Sometimes attractions are so universal, they become synonymous with their location.
When someone says the Statue of Liberty, the Golden Gate Bridge or the Lincoln Memorial, everyone knows they’re talking about New York City, San Francisco and Washington, D.C. Whether it’s a natural wonder like the redwoods of Northern California or a man-made marvel like Mount Rushmore, these signature attractions are big-name, big-reputation icons that define their destinations.
Williamsburg, Virginia, and Colonial Williamsburg get mixed up quite a bit. And that’s fair: Colonial Williamsburg is a living-history museum that encompasses part of a historic district within the city of Williamsburg. In the living re-creation of a Revolutionary-era town, horse-drawn carriages clop along the Duke of Gloucester Street, and guests can watch as craftsmen and artisans ply their trade. During an Apprentice Tour, a new group option introduced in June, guests can get their hands dirty making candles at the candlemaker’s, doing needlework at the milliner’s or working the bellows at the blacksmith shop.
“What the public demands nowadays, what they expect and what we’re working hard to curate is engaging, hands-on experiences,” said spokesman Joe Straw.
At the musket range that opened in March, visitors can learn about and fire the two most common guns of the era: a British military musket known as a “Brown Bess” and the popular 18th-century Fowler shotgun.
The village’s open-air Market House, the last major public structure to be rebuilt, celebrated its grand opening in November, and “it’s the commercial and social heart of the city,” Straw said. Every afternoon, guests can participate in real public auctions like those that would have been held daily in the 1700s. Visitors can bid on and buy items made by Colonial Williamsburg’s tradespeople, as well as re-created architectural elements, such as doors or old windows.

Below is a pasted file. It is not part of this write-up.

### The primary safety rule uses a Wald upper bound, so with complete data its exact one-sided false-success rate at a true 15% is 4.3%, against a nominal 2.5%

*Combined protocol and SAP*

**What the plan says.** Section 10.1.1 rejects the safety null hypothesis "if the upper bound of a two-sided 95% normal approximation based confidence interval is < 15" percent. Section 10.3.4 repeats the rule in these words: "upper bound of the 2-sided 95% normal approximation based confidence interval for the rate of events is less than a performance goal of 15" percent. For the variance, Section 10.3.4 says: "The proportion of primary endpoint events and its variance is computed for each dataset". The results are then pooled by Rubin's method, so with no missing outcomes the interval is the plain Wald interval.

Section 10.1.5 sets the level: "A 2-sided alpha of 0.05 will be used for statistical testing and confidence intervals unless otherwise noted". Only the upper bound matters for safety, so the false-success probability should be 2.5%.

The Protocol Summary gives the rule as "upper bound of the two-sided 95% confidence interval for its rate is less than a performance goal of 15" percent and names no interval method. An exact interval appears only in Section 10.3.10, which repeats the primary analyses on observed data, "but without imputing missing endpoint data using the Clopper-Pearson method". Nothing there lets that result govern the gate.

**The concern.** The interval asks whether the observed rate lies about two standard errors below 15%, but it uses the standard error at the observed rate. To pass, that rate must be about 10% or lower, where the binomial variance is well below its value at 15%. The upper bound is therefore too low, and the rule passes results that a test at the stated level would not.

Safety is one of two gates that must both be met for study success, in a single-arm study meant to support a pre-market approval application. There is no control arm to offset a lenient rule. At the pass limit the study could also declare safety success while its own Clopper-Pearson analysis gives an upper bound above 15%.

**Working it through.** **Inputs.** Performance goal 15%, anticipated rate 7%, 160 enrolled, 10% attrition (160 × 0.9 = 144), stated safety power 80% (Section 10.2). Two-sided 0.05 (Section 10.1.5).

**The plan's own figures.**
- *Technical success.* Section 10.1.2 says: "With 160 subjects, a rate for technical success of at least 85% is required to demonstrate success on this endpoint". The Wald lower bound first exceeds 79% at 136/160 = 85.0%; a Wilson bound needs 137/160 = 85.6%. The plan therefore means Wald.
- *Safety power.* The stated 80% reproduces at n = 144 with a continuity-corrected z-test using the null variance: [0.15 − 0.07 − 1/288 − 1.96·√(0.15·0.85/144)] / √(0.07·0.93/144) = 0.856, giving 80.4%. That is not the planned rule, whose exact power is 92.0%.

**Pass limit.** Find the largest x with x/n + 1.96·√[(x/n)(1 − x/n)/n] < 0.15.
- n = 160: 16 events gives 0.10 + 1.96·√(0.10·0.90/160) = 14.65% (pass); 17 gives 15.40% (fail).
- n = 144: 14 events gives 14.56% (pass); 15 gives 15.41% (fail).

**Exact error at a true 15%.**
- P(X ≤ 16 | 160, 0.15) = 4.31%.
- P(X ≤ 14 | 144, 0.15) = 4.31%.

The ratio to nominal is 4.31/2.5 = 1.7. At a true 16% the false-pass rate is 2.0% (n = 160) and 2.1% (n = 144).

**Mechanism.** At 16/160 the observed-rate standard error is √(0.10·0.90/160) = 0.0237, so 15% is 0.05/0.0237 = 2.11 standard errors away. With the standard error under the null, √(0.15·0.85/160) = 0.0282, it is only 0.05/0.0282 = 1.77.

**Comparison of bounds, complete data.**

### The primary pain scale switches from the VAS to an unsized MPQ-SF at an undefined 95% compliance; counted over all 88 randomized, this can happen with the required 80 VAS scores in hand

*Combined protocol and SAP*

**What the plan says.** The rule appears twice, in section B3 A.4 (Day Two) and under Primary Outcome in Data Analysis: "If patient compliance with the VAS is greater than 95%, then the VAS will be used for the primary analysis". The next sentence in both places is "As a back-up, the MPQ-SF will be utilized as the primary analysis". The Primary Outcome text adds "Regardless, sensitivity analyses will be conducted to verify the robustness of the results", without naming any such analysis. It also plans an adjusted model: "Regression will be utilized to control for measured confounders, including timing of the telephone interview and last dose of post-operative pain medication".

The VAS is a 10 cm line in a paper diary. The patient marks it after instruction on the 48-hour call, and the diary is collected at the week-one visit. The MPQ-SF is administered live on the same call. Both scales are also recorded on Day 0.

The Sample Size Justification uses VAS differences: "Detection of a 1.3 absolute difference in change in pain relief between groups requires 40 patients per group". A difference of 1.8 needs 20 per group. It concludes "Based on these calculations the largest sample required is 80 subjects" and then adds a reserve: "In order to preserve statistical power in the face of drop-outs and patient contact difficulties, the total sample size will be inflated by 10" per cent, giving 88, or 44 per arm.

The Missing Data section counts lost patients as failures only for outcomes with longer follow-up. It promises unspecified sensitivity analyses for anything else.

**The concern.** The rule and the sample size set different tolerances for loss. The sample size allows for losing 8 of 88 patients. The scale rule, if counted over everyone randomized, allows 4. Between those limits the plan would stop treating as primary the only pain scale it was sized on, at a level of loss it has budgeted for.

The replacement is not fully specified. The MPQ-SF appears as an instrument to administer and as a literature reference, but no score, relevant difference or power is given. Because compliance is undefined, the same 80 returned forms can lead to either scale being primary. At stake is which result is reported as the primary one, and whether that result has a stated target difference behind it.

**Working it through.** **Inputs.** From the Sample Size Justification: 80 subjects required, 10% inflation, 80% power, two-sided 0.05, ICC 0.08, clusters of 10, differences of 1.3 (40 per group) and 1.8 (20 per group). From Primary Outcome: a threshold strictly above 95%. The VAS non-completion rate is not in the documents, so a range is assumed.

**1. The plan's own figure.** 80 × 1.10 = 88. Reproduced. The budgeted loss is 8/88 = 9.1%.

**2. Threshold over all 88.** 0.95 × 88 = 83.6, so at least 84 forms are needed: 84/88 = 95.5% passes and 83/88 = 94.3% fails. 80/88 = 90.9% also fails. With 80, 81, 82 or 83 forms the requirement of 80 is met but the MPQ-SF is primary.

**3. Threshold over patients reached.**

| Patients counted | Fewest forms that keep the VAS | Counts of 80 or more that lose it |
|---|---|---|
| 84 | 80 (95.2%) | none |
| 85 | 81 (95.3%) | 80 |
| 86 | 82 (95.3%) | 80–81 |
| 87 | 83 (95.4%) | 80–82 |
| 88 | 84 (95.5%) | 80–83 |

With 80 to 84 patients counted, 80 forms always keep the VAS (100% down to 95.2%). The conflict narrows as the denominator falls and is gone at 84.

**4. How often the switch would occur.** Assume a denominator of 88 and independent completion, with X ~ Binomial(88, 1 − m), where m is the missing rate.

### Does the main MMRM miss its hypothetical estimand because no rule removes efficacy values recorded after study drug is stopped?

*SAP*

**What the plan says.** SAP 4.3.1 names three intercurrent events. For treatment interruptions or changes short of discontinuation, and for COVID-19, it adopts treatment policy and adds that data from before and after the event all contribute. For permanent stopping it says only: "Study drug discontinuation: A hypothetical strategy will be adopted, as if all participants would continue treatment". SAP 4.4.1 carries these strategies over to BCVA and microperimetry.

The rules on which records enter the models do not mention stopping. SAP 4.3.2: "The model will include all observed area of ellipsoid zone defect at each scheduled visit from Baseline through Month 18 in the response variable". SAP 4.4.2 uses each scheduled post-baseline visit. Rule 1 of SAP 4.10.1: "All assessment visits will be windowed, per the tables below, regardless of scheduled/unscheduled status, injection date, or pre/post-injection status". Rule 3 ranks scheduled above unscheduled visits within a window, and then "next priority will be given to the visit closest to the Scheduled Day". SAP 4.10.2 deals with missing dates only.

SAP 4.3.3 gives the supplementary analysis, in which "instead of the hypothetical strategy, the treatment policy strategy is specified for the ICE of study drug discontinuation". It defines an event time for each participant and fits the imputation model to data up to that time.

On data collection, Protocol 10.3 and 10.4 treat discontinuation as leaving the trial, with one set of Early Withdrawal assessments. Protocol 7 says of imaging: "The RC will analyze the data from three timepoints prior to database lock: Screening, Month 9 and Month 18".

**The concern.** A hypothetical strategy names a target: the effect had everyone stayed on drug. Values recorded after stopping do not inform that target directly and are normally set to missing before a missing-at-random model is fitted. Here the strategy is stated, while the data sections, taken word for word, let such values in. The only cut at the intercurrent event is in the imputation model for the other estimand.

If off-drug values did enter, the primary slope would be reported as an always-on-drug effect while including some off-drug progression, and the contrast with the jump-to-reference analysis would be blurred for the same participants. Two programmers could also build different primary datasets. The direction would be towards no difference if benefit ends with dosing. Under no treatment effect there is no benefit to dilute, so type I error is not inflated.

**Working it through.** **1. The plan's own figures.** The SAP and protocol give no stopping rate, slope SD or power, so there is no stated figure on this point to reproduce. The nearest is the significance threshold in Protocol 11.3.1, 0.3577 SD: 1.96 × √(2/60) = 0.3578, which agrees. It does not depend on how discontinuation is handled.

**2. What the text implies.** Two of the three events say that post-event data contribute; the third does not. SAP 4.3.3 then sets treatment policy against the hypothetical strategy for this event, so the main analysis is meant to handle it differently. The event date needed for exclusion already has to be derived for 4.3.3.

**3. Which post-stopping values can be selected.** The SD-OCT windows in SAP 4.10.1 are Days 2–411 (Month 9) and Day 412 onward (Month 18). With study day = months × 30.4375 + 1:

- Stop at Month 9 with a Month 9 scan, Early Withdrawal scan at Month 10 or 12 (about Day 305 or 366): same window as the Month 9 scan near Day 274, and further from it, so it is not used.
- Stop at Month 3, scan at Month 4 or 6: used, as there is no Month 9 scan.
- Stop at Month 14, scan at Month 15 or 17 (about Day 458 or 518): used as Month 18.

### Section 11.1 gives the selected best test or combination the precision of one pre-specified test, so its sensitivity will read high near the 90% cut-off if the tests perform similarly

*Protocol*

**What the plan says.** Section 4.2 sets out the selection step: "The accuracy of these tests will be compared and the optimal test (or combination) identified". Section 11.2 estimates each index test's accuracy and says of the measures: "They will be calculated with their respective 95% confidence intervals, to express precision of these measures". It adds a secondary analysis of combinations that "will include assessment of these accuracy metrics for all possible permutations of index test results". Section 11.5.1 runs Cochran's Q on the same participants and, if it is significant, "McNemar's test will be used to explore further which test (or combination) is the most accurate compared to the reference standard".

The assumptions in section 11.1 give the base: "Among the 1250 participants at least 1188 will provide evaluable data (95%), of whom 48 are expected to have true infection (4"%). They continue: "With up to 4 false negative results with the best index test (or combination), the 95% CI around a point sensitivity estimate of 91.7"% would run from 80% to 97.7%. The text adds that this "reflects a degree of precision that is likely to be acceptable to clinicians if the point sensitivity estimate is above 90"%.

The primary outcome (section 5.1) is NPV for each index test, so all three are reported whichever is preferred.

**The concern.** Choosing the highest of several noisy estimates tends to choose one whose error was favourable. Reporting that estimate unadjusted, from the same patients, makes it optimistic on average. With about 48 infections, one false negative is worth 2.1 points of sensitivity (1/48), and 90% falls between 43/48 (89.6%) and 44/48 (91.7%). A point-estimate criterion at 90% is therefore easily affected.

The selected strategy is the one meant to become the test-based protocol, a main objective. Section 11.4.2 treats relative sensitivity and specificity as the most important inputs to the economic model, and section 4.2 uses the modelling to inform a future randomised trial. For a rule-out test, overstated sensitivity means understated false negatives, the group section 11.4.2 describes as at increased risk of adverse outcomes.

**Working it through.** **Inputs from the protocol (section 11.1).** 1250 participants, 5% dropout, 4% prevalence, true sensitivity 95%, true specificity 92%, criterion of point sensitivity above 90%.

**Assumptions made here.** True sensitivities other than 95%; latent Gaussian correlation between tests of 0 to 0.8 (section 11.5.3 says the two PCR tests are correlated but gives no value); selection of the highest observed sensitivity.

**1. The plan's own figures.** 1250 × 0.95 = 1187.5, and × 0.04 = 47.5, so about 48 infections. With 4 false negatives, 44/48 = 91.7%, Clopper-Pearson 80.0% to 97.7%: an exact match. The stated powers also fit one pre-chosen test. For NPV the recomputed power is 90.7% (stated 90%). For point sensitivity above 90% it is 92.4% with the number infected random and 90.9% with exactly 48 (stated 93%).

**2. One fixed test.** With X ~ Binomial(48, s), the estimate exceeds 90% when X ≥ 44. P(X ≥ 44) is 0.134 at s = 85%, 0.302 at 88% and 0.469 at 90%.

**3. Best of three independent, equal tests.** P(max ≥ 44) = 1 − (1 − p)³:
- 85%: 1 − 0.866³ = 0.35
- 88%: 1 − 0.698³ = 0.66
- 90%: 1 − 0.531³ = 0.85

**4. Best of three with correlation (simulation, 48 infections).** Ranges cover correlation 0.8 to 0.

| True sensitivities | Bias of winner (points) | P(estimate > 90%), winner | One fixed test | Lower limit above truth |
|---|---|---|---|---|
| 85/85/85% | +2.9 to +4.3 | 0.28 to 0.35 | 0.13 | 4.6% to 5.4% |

As recently as a century ago, old-growth coastal redwoods stretched from the Oregon border to south of San Francisco. Today, fewer than 5 percent of the original redwoods remain, and of those that do, nearly half are protected in Redwood National and State Parks’ 132,000 acres.
The parks can be a bit challenging for large groups to visit, mostly because of parking and maneuverability issues.
But there are still plenty of group options. The Thomas H. Kuchel Visitor Center offers interpretive exhibits, a film and ranger-led programs and talks during the summer. Prairie Creek Visitor Center also has ranger-guided walks and evening campfire programs in the summertime.
The center is located on the Newton B. Drury Scenic Parkway, a 10-mile road that runs north-south through Prairie Creek State Park and is one of the best options for groups, Poole said. Today, the 30-minute drive includes several trailheads, a resident herd of elk and Big Tree Wayside, where visitors can try to wrap their arms and minds around Big Tree’s 68-foot circumference.
Depending on staffing, groups may be able to arrange special ranger programs. Several stables provide group horseback trail rides through the parks, and outfitters provide group kayaking and standup paddleboarding on Smith River or biking through the towering trees.
Green Bay, Wisconsin
Unlike most NFL teams and their stadiums, the Green Bay Packers and Lambeau Field “are owned by the community; we don’t have a billionaire owner,” said Brenda Krainik, director of marketing for the Greater Green Bay Convention and Visitors Bureau. The 80,000-person stadium is the physical testament to the fans’ sense of ownership, pride and community.
“Lambeau Field is sacred to football fans,” she said. “We learn that when we have so many tours that go through the stadium.”